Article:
Most, but not all, pelvic pain in women is due to endometriosis. Even if endometriosis is found in the pelvis, however, this does not always mean that it is the cause of a patient's pain. For this reason, there is no way to guarantee pain relief after endometriosis surgery, even if all of the disease is removed. Happily, though, most patients report significant improvement or total relief of their pain after such surgery. If the pain is due to endometriosis, and if the disease is identified and removed completely, the pain will be gone. The only uncertainty is whether the endometriosis was the cause of the pain in the first place.
Other less common causes of pelvic pain include fibroid tumors of the uterus, adenomyosis of the uterus, scar tissue, ovarian cysts, musculo-skeletal problems and unknown factors affecting the uterus or ovaries.
Fibroid tumors can be removed if large enough to be seen, and this can frequently be done through the laparoscope, although smaller tumors can't be seen to be removed and may continue to grow and cause pain. Scar tissue can be dealt with through the laparoscope, as can ovarian cysts. However, scar tissue can reform, and so can ovarian cysts. Adenomyosis can usually be diagnosed and treated only by doing a hysterectomy. Some patients with pelvic pain may have adopted a change in posture to help deal with their pain, and this may result in muscle spasm and pain.
If the endometriosis patient has one of these other conditions, and if the other condition isn't dealt with at surgery, then a possible cause of future pain exists. Then, even if all of a patient's endometriosis is removed, endometriosis will still be blamed as the cause of any future pain. An actual case history will demonstrate this phenomenon:
LS, a 35-year-old white female with several children, had pelvic pain and underwent laparoscopy. Although endometriosis was found in the pelvis, it was not in the proper area to explain her pain. Additionally, there was not much disease. I excised all disease through the laparoscope. The patient continued to hurt. She eventually underwent hysterectomy by her referring surgeon, and at the time of this surgery, the surgeon and assistant surgeon were in agreement that no endometriosis was present. I was there at the operating table, too, this time as an observer. Although I didn't see any obvious endometriosis, I saw some very subtle changes which I pointed out and which were removed. The biopsies came back negative for endometriosis. The uterus was normal microscopically as well. Although no obvious pathology had been found, the patient was relieved of her pain. Although all surgeons and the pathologist were in agreement that the patient did not have endometriosis, the discharge diagnosis was officially listed as "Endometriosis", again proving that it is impossible to get rid of the disease once you have it.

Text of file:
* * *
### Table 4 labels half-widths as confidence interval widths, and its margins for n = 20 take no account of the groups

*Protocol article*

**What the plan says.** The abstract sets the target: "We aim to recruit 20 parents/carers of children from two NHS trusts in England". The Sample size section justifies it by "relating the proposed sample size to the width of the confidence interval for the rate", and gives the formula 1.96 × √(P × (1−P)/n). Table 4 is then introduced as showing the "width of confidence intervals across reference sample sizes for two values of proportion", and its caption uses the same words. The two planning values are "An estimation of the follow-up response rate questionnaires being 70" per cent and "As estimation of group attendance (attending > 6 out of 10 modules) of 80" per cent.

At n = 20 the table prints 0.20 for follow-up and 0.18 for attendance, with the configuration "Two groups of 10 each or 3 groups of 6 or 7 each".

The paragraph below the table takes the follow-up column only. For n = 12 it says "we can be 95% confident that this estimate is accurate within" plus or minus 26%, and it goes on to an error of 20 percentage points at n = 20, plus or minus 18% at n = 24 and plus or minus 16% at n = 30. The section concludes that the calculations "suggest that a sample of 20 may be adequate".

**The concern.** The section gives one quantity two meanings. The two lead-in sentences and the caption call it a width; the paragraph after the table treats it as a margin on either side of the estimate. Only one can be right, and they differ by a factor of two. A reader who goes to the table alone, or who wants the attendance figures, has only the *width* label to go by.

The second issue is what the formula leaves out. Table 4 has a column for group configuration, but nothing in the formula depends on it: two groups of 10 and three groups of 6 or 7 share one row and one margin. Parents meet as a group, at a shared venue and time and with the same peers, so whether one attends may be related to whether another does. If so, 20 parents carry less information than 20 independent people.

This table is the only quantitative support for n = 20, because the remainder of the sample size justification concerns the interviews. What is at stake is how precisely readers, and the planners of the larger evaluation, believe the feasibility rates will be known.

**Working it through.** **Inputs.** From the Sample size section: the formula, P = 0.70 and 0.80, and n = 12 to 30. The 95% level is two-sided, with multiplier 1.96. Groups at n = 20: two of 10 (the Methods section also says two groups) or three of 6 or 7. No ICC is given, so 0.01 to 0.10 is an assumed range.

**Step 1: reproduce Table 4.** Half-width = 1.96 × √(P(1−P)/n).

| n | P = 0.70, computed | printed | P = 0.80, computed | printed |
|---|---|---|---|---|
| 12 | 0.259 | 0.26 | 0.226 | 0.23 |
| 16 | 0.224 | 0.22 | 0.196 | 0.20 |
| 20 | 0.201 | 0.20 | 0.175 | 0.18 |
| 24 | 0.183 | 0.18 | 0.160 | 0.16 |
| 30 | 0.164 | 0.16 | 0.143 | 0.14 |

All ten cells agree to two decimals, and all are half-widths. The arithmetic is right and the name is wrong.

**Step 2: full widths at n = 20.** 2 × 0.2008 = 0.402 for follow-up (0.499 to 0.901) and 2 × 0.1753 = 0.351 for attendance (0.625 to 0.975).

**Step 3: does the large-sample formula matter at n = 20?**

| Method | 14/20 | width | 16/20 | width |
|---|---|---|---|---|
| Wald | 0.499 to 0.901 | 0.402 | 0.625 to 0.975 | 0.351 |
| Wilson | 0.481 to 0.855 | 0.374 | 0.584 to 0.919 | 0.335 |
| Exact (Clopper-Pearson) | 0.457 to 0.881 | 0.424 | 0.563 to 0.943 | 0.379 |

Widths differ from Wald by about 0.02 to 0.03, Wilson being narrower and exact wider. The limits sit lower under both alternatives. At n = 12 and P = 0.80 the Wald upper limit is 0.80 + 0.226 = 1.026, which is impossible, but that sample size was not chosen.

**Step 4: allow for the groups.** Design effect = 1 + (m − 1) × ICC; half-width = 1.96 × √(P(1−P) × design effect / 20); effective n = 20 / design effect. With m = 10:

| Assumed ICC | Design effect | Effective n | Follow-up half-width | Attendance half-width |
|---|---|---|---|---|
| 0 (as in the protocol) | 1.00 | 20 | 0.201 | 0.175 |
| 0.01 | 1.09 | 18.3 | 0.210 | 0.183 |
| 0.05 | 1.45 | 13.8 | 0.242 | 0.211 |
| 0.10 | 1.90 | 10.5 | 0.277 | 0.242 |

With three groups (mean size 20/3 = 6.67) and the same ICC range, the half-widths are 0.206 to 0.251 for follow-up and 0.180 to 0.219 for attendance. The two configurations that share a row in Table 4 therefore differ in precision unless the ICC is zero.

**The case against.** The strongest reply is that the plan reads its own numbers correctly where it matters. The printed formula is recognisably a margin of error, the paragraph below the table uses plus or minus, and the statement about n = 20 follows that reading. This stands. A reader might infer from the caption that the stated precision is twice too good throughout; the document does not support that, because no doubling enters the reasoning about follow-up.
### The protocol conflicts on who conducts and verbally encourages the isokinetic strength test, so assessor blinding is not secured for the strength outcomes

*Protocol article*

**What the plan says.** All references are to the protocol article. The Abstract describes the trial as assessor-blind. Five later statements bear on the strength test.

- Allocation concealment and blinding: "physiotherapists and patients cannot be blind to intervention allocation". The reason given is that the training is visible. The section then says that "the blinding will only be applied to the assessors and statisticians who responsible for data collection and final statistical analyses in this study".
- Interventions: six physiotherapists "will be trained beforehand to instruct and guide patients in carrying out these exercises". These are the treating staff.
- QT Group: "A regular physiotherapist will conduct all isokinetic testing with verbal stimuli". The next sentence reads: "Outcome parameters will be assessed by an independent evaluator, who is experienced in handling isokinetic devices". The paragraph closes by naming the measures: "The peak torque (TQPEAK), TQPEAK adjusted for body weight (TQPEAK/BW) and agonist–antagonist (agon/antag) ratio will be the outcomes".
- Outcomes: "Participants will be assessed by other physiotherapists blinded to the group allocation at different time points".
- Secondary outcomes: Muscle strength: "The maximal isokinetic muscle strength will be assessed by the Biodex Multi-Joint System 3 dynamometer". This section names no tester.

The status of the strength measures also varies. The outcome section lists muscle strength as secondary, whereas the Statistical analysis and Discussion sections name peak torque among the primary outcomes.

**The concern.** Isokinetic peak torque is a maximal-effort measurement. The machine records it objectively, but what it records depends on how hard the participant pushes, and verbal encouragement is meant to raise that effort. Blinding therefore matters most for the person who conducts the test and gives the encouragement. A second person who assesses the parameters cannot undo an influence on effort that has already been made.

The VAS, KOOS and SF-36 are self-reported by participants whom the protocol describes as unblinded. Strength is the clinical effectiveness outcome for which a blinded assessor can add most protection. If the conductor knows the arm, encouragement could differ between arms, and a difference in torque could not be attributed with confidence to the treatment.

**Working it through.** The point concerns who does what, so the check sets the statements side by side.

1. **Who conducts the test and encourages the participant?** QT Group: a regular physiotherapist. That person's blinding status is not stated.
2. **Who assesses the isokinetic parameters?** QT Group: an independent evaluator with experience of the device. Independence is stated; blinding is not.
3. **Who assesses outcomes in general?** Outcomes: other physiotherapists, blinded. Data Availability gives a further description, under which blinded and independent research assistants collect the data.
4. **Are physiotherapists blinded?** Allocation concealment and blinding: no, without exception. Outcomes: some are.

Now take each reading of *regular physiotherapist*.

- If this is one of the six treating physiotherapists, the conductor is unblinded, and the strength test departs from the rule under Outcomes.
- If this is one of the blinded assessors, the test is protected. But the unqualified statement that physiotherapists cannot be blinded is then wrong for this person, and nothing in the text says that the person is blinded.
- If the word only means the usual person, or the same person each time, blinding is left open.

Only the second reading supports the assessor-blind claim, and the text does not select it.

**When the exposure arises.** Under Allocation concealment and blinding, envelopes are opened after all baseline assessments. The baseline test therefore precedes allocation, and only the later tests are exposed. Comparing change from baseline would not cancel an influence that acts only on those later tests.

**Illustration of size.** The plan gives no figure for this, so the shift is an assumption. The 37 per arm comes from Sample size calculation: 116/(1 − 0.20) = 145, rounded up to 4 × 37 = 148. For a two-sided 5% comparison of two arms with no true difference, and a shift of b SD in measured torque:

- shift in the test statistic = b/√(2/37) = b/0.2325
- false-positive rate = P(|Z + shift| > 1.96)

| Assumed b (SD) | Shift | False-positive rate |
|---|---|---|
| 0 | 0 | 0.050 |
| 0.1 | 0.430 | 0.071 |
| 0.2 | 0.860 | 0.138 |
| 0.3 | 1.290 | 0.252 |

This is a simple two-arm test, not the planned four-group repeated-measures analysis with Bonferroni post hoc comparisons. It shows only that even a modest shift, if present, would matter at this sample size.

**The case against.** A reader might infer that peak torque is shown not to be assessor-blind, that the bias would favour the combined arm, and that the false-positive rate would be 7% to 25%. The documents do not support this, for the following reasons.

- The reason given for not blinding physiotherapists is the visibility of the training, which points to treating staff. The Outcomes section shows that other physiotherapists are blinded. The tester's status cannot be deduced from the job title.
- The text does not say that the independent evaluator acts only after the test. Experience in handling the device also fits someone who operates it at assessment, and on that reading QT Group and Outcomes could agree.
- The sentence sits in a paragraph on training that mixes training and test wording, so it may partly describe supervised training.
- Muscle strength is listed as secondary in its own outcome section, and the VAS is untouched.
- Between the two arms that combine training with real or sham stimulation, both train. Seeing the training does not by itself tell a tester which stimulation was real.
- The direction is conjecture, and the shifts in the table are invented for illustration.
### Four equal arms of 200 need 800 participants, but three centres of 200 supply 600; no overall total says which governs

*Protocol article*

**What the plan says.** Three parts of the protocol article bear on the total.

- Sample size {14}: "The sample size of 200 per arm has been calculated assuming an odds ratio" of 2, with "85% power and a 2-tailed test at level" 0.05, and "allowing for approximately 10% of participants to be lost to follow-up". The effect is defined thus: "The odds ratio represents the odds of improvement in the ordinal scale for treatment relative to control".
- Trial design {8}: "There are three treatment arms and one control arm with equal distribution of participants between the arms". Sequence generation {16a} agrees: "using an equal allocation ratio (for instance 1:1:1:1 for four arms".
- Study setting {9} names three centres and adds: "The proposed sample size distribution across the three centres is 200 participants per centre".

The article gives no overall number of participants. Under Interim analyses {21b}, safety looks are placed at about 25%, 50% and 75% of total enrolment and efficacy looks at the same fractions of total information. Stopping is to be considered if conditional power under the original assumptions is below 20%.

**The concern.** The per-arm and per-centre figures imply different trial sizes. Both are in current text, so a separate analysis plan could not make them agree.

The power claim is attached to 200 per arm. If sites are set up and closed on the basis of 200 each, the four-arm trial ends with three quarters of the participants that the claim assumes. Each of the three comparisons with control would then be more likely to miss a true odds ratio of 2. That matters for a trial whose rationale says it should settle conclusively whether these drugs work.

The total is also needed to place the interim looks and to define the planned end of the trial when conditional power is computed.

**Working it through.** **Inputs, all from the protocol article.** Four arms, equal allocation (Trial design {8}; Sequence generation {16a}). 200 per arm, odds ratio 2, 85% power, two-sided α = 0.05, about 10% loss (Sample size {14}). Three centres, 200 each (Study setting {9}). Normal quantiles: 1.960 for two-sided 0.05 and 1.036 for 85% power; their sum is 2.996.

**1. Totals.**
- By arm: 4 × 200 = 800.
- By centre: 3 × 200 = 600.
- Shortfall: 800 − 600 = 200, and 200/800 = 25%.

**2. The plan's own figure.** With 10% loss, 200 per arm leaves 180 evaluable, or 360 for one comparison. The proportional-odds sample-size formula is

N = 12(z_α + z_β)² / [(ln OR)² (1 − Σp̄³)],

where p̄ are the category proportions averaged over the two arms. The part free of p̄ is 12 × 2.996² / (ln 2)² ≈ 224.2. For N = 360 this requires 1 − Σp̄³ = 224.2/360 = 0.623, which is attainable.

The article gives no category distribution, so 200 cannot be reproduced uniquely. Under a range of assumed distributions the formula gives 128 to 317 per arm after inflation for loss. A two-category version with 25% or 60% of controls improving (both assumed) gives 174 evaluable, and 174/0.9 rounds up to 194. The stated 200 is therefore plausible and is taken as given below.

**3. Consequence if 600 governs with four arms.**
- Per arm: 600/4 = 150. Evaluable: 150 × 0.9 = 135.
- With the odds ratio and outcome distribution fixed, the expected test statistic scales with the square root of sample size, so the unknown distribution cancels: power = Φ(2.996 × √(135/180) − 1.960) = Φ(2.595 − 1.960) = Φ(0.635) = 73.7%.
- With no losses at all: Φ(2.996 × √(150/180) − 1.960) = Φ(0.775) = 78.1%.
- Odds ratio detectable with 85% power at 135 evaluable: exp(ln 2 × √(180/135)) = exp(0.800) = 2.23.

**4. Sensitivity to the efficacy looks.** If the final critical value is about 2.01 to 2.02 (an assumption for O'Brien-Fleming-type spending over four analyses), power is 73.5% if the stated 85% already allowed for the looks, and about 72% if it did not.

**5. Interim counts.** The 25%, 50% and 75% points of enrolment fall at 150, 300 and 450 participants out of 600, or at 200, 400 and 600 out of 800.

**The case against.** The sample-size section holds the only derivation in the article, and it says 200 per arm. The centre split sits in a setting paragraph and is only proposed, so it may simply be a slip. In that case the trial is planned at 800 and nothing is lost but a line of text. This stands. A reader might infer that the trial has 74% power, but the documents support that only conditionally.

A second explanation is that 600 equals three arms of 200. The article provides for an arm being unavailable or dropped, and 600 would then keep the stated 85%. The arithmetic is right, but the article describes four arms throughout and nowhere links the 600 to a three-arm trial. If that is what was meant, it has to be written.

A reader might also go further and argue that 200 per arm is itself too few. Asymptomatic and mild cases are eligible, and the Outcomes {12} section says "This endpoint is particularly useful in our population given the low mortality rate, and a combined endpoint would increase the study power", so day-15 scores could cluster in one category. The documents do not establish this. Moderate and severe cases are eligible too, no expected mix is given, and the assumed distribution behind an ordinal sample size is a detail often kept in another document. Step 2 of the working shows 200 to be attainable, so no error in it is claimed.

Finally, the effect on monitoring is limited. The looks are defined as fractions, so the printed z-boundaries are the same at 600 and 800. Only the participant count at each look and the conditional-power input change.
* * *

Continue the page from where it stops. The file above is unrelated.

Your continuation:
The body heals after surgery by forming scar tissue. As surgeons, we depend on this and expect it. In pelvic surgery, post-operative scar tissue can cause pain, although not as commonly as one might expect. If the ovaries are operated upon or around, then scar tissue involving them is more likely to form. Excising endometriosis from the bladder, uterosacral ligaments, or floor of the pelvis will rarely result in significant scar tissue formation. Nothing has been found that will reliably prevent scar tissue formation, and it seems related more to the patient's healing process and the location of surgery. If scar tissue occurs and is painful, then it becomes a surgical problem again, since no medicine makes scar tissue go away. The unknown threat of post-op scar tissue formation, however, is not sufficient reason to avoid surgery for endometriosis, since such avoidance would be accepting an unknown fear and ignoring a real and present problem.
When a female is born, each ovary has thousands of eggs, and each egg is surrounded by a small follicle, which is actually a small cyst. Therefore, each ovary has the potential of forming many cysts throughout life. In fact, small cysts normally form before and after ovulation each month, and these normal cysts can sometimes hurt. Even large cysts can sometimes go away without treatment, however. There is no evidence to suggest that undergoing pelvic surgery for endometriosis makes it more likely for a patient to form painful cysts.
Adenomyosis is a structural change within the muscular wall of the uterus. The uterus can look and feel normal, yet still have adenomyosis. Neither laparoscopy nor hysteroscopy can diagnose adenomyosis, and there is no medical treatment known to eradicate it.
Most reports in the medical literature concerning persistent disease after excision of endometriosis reveal rates below 30%, and my own experience has been very similar. Therefore, persistent or recurrent pain after complete excision of endometriosis is usually not due to the disease. Focusing exclusively on endometriosis may not provide the correct answer to the patient with pain after surgical excision.